When a distributor of automotive paints, coatings and related accessories needed a new distribution center for its branch locations in Virginia, the Carolinas, Tennessee, Georgia and Florida, it made geographic sense to locate in south Georgia, but the company also needed practical resources. It was through the Cook County Economic Development Commission that Dan Courtney, FinishMaster’s senior vice president for operations, became aware of engineering services offered by Georgia Tech’s Enterprise Innovation Institute (EII).
“We have three major distribution centers, and from a facility layout perspective, this is the best one,” said Courtney. “As a result of the facility layout, we are able to move more product through the distribution center and have better purchasing synergies. It’s all about getting the right product to the right place at the right time.”
Before the company made the decision to locate in Adel in 2006, Sam Darwin, EII project manager, visited a similar FinishMaster facility in Grand Rapids, Mich., to observe how one distribution center was laid out. He analyzed data from more than 7,000 product items to determine how to best set up the new Georgia facility as a lean operation.
“One of the questions we had was should we have in-bound product on one side of the building and out-bound product on the other side? From that standpoint, this is not a big building,” said Courtney. “You try to have one directional flow, and Sam confirmed that while that did normally make sense, it didn’t make sense to design our building that way since we would lose rack space if we did that.”
Another consideration for FinishMaster was its status as a distributor of hazardous materials, including paints, solvents and flammable materials. That means that for every 20,000 square feet, there must be an accompanying firewall and either fire tunnels within the building or emergency exits within 75 feet of each worker. Due to the layout that Darwin developed for the 40,000-square-foot Adel facility, FinishMaster was able to incorporate emergency exits rather than the less efficient fire tunnels.
Since locating in Adel, FinishMaster has created 20 jobs and made $2.4 million in investments in its facility. Headquartered in Indianapolis, Ind., FinishMaster has grown to 185 branch locations and three major distribution centers in 28 states since its founding in 1968. Courtney, who expects the company to generate more than $465 million in revenue this year, says the relationship with Georgia Tech is ongoing.
As part of their continuous improvement efforts, company officials met in November 2007 with Yih-long Chang, a professor of operations management in Georgia Tech’s College of Management. The connection was made via Georgia Tech’s Strategic Partners Office, an “industry-centric” doorway that can link companies to leading-edge resources, applying Georgia Tech faculty know-how, specialized facilities and student talent to such goals as new product development, improved competitiveness and transformation of industrial processes.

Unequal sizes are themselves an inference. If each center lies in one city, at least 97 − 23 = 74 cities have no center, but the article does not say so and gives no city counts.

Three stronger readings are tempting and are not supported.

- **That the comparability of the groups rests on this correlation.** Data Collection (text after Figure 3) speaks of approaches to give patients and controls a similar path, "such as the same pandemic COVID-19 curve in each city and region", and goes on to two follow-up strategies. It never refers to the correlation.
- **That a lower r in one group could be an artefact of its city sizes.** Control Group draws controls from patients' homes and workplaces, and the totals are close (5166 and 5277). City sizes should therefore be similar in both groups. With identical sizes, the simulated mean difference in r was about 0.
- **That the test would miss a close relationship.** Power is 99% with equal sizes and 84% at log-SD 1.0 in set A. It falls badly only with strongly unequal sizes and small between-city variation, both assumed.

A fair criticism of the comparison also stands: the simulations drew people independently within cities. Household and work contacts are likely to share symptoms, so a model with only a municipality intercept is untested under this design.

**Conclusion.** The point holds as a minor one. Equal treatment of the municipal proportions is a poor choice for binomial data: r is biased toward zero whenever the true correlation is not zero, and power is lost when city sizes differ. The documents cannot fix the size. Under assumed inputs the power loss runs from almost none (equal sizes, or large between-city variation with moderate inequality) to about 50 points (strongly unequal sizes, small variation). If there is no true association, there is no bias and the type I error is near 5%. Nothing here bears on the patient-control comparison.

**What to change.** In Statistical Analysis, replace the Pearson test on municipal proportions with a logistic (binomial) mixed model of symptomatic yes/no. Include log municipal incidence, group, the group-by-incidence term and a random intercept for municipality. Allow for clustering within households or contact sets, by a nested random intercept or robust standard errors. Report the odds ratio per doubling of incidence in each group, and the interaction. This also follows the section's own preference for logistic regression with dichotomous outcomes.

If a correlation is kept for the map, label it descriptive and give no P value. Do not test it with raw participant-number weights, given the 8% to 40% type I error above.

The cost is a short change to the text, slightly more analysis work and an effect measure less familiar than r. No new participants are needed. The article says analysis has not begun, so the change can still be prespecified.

Chang’s research interests emphasize the application and integration of artificial intelligence, expert systems, information systems, management science, operations management, quality control techniques and the improvement of quality and productivity. Chang and some of his students are developing a project to examine and improve FinishMaster’s picking accuracy – the percentage of correct parts selected for branch orders.
The goal of the project would be to reduce the error rate by examining the entire process, including the storage locations of items. Data to be analyzed would include the picker, the product and the day. Prior to and following shipment, orders are checked for accuracy, an added step that Dennis Pacilio, national director for FinishMaster’s distribution centers, would like to eliminate. Currently, FinishMaster’s accuracy rate is approximately 99.5 percent, with management’s goal being 99.7 percent or higher.
“We’re in a continuous improvement mindset, and Georgia Tech has helped us think through some sound theory to help us build a better business,” Courtney observed. “It’s good to have someone with a lot of insight to confirm your thoughts – there’s a real danger in being so caught up in the real world you never look a day in advance.”
Kerry Waldron, the economic developer for the Cook County Economic Development Commission, also hails Georgia Tech as a resource when recruiting new businesses to his community.
“Georgia Tech is a great tool to utilize when we entice companies to expand or locate in our community. We couldn’t afford to keep the level of expertise Georgia Tech offers on staff, and having this resource allows us to sell our community and reinforces our commitment of service to our industries,” he said. “FinishMaster was a great project and a wonderful match for our community. The quality of jobs they provide enhances the economic opportunities for our citizens.”
About Enterprise Innovation Institute:
The Georgia Tech Enterprise Innovation Institute helps companies, entrepreneurs, economic developers and communities improve their competitiveness through the application of science, technology and innovation. It is one of the most comprehensive university-based programs of business and industry assistance, technology commercialization and economic development in the nation.
Research News & Publications Office
Enterprise Innovation Institute
Georgia Institute of Technology
75 Fifth Street, N.W., Suite 314
Atlanta, Georgia 30308 USA
Media Relations Contact: John Toon (404-894-6986); E-mail (firstname.lastname@example.org).
Writer: Nancy Fullbright